Battery storage helps customers adapt to new rate structure

Educating customers about how their electricity use impacts the wider electric grid is an important part of developing more locally-controlled energy. Last year, a municipal utility in Kentucky initiated an effort to do just that.
The Glasgow Electric Plant Board (EPB) provides electricity to the 14,000 residents of Glasgow, Kentucky. It recently completed the free installation of 165 batteries as well as 345 hot water heaters and smart thermostats on customers’ homes. This could serve as a model for other utilities who want to lower their energy demand, as well as those who want to adopt more distributed energy resources such as solar.

Storage and energy efficiency systems were offered to Glasgow residents and small businesses that had the worst ratio of energy usage to contribution to peak demand, i.e. those with electric water heaters and electric heat, and other appliances that often were being utilized during the EPB’s monthly peak demand hour. “Some were still hesitant because we’ve all become accustomed to the idea that if it’s too good to be true, there’s probably a catch,” Shelia Hogue of EPB said. The utility paid for the systems through a grant.

The utility initiated a wide-ranging public engagement campaign about the effort. It put information about it on customers’ electric bills, was active on social media, and ran radio ads. EPB is also the local cable and broadband provider, so it used that as a broadcast medium as well.

EPB’s broadband system allows it to receive electricity usage data that is updated every 15 minutes. This gives the utility a wealth of information about the way its customers use electricity. The data it collected showed EPB that its customers’ peak demand usage was incurring the utility additional charges from the Tennessee Valley Authority (TVA), its electricity provider. Under the new retail rate implemented by EPB, these costs were being passed along to customers in the form of utility bills based solely on the actual cost to serve each customer. One goal of the storage and energy monitoring projects was to help customers better manage their contribution to peak demand load.

“Customers save on their electric bill by using these smart technologies,” said Joey Anderson of Sunverge, the company EPB worked with to install the batteries. “On the surface, the new coincident peak charges seem higher, but these tools allow their bills to reflect how much they were contributing to the utility’s cost.”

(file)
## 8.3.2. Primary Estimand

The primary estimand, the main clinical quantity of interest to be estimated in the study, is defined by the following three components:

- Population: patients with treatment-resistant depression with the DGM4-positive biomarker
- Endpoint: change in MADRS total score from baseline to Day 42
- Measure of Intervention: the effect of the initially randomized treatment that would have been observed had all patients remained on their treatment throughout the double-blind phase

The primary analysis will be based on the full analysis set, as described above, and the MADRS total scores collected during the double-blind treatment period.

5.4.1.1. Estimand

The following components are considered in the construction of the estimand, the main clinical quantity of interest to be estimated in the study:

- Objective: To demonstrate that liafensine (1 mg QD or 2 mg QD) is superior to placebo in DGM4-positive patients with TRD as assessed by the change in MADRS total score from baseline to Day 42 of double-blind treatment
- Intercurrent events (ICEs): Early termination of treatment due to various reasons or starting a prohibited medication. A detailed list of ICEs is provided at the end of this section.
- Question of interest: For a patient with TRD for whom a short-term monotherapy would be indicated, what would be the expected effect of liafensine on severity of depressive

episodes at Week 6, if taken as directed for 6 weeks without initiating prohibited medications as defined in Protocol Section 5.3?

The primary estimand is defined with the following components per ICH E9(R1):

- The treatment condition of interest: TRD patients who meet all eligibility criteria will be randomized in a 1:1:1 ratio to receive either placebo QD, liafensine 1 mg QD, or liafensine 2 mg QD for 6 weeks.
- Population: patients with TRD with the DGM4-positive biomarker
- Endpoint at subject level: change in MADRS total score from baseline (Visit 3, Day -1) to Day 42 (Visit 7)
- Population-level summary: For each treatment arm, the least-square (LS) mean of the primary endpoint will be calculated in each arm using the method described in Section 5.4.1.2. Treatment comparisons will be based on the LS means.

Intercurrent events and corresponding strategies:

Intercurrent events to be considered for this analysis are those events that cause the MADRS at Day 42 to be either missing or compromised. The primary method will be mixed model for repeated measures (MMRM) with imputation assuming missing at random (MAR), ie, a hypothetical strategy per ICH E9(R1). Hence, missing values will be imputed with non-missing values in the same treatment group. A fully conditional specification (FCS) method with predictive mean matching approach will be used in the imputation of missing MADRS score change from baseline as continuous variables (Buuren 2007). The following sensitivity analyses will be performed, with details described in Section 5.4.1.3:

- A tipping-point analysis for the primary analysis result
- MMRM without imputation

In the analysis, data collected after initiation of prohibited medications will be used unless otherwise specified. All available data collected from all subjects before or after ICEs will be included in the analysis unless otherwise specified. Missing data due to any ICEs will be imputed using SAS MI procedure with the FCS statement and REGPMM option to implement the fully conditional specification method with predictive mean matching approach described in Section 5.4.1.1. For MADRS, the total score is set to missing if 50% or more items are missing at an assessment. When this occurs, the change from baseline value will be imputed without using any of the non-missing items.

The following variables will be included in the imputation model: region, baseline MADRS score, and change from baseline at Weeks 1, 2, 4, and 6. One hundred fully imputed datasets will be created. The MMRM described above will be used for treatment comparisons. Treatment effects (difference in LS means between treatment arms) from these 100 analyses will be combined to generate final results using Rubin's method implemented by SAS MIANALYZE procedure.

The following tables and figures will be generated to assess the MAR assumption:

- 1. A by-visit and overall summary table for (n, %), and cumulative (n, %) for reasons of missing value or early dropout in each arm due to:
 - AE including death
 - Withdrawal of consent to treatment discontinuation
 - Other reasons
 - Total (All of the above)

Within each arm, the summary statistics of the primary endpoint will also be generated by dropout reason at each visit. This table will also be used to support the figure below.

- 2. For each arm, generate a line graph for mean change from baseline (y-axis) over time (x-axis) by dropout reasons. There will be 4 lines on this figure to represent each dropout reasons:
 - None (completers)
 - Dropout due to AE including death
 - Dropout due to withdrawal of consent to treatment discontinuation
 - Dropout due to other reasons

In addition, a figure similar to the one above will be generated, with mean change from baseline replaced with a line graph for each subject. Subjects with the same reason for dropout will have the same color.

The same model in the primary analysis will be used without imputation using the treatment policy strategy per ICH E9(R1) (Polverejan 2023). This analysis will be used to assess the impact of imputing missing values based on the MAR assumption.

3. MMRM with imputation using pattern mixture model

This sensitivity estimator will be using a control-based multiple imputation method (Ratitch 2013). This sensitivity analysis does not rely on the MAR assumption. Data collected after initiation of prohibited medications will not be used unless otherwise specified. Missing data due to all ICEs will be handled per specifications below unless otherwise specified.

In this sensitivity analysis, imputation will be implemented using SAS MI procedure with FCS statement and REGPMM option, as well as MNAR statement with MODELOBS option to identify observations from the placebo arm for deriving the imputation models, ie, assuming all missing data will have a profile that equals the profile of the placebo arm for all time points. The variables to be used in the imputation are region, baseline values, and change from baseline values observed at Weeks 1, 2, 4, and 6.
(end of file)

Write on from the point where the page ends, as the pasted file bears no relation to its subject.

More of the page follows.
As EPB rolled out the energy storage and management project, it was also in the process of changing the new rate structure. This new rate structure includes a significant residential demand charge EPB says is designed to pass along the true cost of customer energy usage during peak demand times. Typical utility rates are 5-8¢/kWh. During the utility’s highest demand hour each month that rate jumps to approximately $10/kWh. The utility says this was done to mirror rates it was paying to the TVA.

The batteries, thermostats, and hot water heaters are all connected to EPB’s broadband. This allows the utility to remotely manage them when electricity demand increases. The utility is able to charge the batteries during low demand times and have the batteries discharge when usage is high. It can use the water heaters to heat water prior to times of high demand and it is able to adjust the thermostats four degrees higher in the summer and four degrees lower in the summer to reduce demand.

Utility customers are able to monitor their usage through a real-time on-line portal developed by the utility. The portal allows customers to modify their energy usage habits in ways that save them money.

Hogue believes EPB is on the forefront of where utilities are going. “We’ve become a delivery system,” Hogue said. “We are providing a customer with a grid and information. It’s up to them to determine the methods they prefer, if they are exploring conservation options, be it solar or whatever.”

EPB is still in the process of gathering data to see how effective the project has been. It is working with the University of Louisville to analyze the data. So far EPB says it has seen significant shifts in electricity demand as well as the highest system load factors ever recorded for the utility. This high load factor indicates that customer power usage is becoming more constant.

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